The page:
Hello. I would like to know if I have a gluten intolerance if I can use a body moisturiser or any cosmetic products (shampoo etc) that contains wheat germ oil. I know our body absorbs through the skin so am I putting myself at risk rubbing it in as much (or if at all) as eating it?
    Thank you so much for your help.
    Best wishes
    Hattie

  2. Peter says:

    Hi Hattie,

    You cannot absorb gluten contaminated products through the skin, let alone the tiny amounts in wheat germ. It has to be consumed. So don’t worry about rubbing in wheat germ oil unless it comes into contact with your mouth. Even then you would have to be very unlikely to experience any effects.

  3. Matthew says:

    Hi there!
    I have wheat germ daily bit I don’t reaslly suffer from allergens but my doubt is the absorption of multivitamins and antioxidants.
    Would that wheat germ intake block these in any way or aggravate the intestine absorption?
    Thanks

  4. Peter says:

    Mathew, wheat germ would not interfere or prevent absorbtion of vitamins, minerals or antioxidants. As I’ve mentioned if you have a severe wheat allergy or gluten intolerance, then I would avoid wheat germ.

  5. Teri says:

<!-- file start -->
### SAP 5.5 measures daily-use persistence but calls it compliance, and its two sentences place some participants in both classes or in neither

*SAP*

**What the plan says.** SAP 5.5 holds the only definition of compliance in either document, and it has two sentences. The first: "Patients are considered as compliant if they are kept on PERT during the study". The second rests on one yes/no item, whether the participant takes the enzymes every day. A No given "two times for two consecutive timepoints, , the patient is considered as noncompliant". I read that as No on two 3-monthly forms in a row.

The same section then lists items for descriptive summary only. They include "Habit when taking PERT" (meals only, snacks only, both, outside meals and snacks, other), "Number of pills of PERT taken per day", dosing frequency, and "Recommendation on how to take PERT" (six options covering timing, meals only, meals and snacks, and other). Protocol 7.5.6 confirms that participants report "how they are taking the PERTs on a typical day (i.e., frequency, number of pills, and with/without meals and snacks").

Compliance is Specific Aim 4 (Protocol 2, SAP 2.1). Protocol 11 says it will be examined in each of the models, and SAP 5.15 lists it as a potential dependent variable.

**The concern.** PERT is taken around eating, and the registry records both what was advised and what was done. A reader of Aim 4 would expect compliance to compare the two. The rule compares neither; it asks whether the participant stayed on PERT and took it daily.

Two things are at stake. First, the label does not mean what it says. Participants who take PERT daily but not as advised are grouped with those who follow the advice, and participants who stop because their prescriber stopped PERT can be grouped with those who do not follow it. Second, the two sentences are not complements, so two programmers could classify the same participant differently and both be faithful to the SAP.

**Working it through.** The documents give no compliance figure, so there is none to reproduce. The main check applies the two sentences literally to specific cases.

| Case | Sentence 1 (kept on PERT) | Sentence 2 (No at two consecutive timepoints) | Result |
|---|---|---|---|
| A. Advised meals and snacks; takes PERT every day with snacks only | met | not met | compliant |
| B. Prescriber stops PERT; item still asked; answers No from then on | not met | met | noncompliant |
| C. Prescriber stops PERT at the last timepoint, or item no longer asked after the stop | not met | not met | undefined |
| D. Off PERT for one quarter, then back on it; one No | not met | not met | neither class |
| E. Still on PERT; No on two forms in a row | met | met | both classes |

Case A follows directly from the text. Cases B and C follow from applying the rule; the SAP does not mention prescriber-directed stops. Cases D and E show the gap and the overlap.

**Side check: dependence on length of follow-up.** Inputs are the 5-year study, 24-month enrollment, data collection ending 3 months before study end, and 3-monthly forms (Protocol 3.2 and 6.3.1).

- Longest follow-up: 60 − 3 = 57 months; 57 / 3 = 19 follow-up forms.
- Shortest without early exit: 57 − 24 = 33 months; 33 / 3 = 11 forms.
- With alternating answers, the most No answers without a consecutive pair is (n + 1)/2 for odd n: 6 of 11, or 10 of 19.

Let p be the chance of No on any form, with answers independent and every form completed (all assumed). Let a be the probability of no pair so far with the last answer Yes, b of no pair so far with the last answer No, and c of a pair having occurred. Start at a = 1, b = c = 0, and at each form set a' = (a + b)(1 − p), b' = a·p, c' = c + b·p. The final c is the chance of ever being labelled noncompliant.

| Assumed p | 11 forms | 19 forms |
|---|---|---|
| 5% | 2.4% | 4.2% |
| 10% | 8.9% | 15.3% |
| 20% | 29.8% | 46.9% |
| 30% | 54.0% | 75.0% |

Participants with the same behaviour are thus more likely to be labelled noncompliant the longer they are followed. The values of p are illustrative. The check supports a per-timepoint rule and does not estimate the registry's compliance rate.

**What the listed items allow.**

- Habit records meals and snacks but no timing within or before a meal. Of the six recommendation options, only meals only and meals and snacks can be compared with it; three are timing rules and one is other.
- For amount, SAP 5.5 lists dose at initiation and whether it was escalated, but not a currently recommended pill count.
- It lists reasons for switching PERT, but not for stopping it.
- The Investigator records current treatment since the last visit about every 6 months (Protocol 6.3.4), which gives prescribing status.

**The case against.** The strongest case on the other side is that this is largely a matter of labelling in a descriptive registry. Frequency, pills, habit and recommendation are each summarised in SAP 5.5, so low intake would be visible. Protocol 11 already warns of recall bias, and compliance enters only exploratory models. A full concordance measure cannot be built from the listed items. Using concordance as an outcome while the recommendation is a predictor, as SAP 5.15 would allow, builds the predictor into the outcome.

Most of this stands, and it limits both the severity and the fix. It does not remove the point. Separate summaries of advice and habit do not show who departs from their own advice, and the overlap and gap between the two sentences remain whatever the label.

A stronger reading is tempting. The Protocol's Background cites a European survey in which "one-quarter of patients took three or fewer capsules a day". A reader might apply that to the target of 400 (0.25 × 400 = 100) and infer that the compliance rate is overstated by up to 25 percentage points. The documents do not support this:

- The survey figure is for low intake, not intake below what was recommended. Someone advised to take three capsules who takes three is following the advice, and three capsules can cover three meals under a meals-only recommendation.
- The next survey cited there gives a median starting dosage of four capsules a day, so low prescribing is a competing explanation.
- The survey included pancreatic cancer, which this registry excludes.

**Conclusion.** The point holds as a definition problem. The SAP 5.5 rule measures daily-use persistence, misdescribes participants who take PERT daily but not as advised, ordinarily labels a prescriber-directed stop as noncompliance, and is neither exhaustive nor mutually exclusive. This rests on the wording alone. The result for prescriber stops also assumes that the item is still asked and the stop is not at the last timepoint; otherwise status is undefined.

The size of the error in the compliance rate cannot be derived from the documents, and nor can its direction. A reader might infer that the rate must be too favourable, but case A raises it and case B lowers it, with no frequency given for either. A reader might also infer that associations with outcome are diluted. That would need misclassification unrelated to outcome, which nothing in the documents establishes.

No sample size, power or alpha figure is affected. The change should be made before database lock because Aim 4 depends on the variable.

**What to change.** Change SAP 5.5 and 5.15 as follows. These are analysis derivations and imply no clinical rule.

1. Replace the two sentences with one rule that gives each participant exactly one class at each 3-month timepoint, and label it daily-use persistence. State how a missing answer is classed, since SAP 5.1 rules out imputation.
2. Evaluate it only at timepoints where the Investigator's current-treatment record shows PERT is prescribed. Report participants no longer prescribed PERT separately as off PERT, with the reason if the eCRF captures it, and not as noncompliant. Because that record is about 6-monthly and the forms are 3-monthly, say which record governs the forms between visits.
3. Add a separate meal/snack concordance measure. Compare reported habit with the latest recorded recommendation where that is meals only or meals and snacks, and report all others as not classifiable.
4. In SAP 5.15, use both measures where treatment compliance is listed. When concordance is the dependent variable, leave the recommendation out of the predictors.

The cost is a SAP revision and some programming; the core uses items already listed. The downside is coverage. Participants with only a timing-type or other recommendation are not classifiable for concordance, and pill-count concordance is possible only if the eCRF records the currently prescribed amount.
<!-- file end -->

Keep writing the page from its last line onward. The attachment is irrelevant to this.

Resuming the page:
Should you avoid wheat germ in body products? With gluten allergies

  6. Peter says:

    Hi Teri,

    Please see my reply to Hattie’s comment above – http://wheatgermbenefits.com/wheat-germ-and-gluten/comment-page-1/#comment-806

    You do not need to avoid body products that contain wheat germ.

  7. Maddy says:

    Hello!
    I have been gluten intolerant for a year and I am extremely sensitive. You say that you can not absorb the gluten threw the skin, but I hive out really bad all over any time that I have accidentally used body products that had wheat in them.

  8. Peter says:

    Hi Maddy,

    It sounds like you may have a reaction to the other ingredients in the products you use.

    Here’s what the Celiac Society says: “Gluten molecules are too large to be absorbed through the skin. If you’re having a reaction to a personal care product (for example, a moisturizer or sunscreen lotion) that contains gluten, you may be allergic to one or more of the other ingredients.”

    The International Dermal Institute also agrees with the Celiac Society and the many scientists that contend topical application is not an issue. Unless a product is used on the lips or in the mouth (think lip conditioners, lipstick, toothpaste or mouthwash), there is no need for concern.

    However, it is always up to the individual to make the best possible choice for skin health.

    Hope that helps regarding the issue of wheat germ and gluten absorbtion.

    Peter

  9. Scott baker says:

    Wheat germ has gluten in it. How can a maker label the product “gluten free” then
    Say contains wheat germ on their website but not on the box or on the protein bar. It either has gluten or it does not.

    What is a sugar alcohols? Are there several different sugar alcohols?

    Thank you!

  10. Leslie Coy says:

    I am reading about Metatrol A substance made from wheat germ extract. Does wheat germ extract contain gluten?